Date of Award

January 2012

Degree Type

Open Access Thesis

Degree Name

Master of Science (MS)

Department

Safety, Security, and Emergency Management

First Advisor

E. Scott Dunlap

Department Affiliation

Safety, Security, and Emergency Management

Abstract

Throughout the workday many of us feel uncomfortable whether our muscles hurt, or there is a chonric pain from our jobs, and at that point we can ask for ergonomic help. Are there companies in the workplace that do not have the aid of ergonomics? Within the study below, an attempt is made to answer the question, "Can ergonomics be utilized within the power sports repair profession at Rocky Mountain Motorsports?" As a whole, the mechanical repair industry appears to be lacking in ergonomic support. Many of the injuries to the employees could be prevented with the use or intervention of ergonomics.

This study is to evaluate the postures while employees of Rocky Mountain Motorsports perform their daily jobs. This evaluation will identify ergonomics in the areas of lifting, body mechanics, tool design, and the environmental conditions of the work being performed. The employees would also be asked to participate in answering some questions to further evaluate the use of ergonomics.

A couple of the classic methods of ergonomic evaluation will be utilized. These include the NIOSH lifting equation and the NIOSH guide to non-powered hand tools. Humantech® designed a methodology for ergonomic postures and scoring them. A risk associated with the job performed will be done using a Baseline Risk Identification of Ergonomic Factor (BRIEFTM), and then scored using the BRIEF Exposure Scoring Technique (BESTTM). A score of thirty or more on the BEST will determine that there is at least a high risk of ergonomic related injury, and there is room for ergonomic improvement within the job. Please note that the NIOSH evaluation tools work independently of the Humantech evaluation tools.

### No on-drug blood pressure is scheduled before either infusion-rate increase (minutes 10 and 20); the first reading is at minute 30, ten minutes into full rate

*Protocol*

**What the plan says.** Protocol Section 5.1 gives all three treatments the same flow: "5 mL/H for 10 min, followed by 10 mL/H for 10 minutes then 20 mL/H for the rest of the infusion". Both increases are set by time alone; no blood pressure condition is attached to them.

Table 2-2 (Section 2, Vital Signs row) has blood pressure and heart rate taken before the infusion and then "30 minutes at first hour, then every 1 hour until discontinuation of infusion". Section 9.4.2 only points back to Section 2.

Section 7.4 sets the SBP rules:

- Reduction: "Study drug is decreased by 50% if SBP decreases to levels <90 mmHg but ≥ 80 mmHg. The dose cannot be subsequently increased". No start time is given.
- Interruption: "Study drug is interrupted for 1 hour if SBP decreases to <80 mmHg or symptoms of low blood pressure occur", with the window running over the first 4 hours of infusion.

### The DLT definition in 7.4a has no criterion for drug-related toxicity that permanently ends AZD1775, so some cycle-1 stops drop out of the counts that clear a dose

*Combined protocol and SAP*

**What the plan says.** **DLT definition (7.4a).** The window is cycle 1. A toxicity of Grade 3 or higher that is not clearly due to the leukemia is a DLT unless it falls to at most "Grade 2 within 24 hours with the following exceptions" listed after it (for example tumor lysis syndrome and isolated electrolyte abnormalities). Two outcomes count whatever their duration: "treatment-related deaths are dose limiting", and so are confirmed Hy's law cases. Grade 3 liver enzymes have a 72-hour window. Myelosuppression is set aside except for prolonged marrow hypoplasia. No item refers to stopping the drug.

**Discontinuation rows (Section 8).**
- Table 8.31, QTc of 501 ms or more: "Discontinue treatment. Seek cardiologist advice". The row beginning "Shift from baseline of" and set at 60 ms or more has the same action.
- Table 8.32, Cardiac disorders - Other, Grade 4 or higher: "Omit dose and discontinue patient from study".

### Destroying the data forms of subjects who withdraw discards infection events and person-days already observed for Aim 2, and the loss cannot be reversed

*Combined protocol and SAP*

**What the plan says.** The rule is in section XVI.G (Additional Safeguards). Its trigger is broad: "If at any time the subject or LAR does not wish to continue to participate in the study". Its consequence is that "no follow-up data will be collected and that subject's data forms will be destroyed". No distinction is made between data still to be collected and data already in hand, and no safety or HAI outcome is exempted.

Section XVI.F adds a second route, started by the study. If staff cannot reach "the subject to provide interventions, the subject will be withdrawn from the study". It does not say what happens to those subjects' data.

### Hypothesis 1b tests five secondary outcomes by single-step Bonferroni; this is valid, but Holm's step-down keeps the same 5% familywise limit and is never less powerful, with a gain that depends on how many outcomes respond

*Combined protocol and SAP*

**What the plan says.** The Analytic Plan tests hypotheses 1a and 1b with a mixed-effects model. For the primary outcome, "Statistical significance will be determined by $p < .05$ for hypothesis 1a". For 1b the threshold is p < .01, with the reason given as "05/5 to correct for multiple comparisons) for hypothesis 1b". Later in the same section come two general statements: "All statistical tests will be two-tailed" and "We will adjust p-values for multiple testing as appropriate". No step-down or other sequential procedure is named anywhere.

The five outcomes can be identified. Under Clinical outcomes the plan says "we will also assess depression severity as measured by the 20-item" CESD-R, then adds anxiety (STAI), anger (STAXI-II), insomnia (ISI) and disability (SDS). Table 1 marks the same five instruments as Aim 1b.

The cost of ergonomic related injuries is not just the injury itself, but the cost includes lost talent in which a company may have to obtain a new employee. The new employee cannot perform as proficiently as the injured employee therefore cycle time is increased and production yields diminish. The true cost is higher than originally estimated. However, with the use of ergonomics, these injuries can be avoided, and the cost will be eliminated. The general industry rule regarding ergonomics is that for every one dollar spent on ergonomic related repair, a five dollar return can be realized in the future. How can this rule be possibly? Ergonomics fits the work to the worker instead of making the worker fit to the work. This simple concept will reduce the likelihood of injury and improves cycle time, which means higher production.

Thus, is it possible for ergonomics to be utilized within the power sports repair profession and at Rocky Mountain Motorsports? Will the implementation of ergonomics within the power sports repair profession at Rocky Mountain Motorsports reduce the risk of injury, lower costs related to injury, and benefit this area of the workforce?

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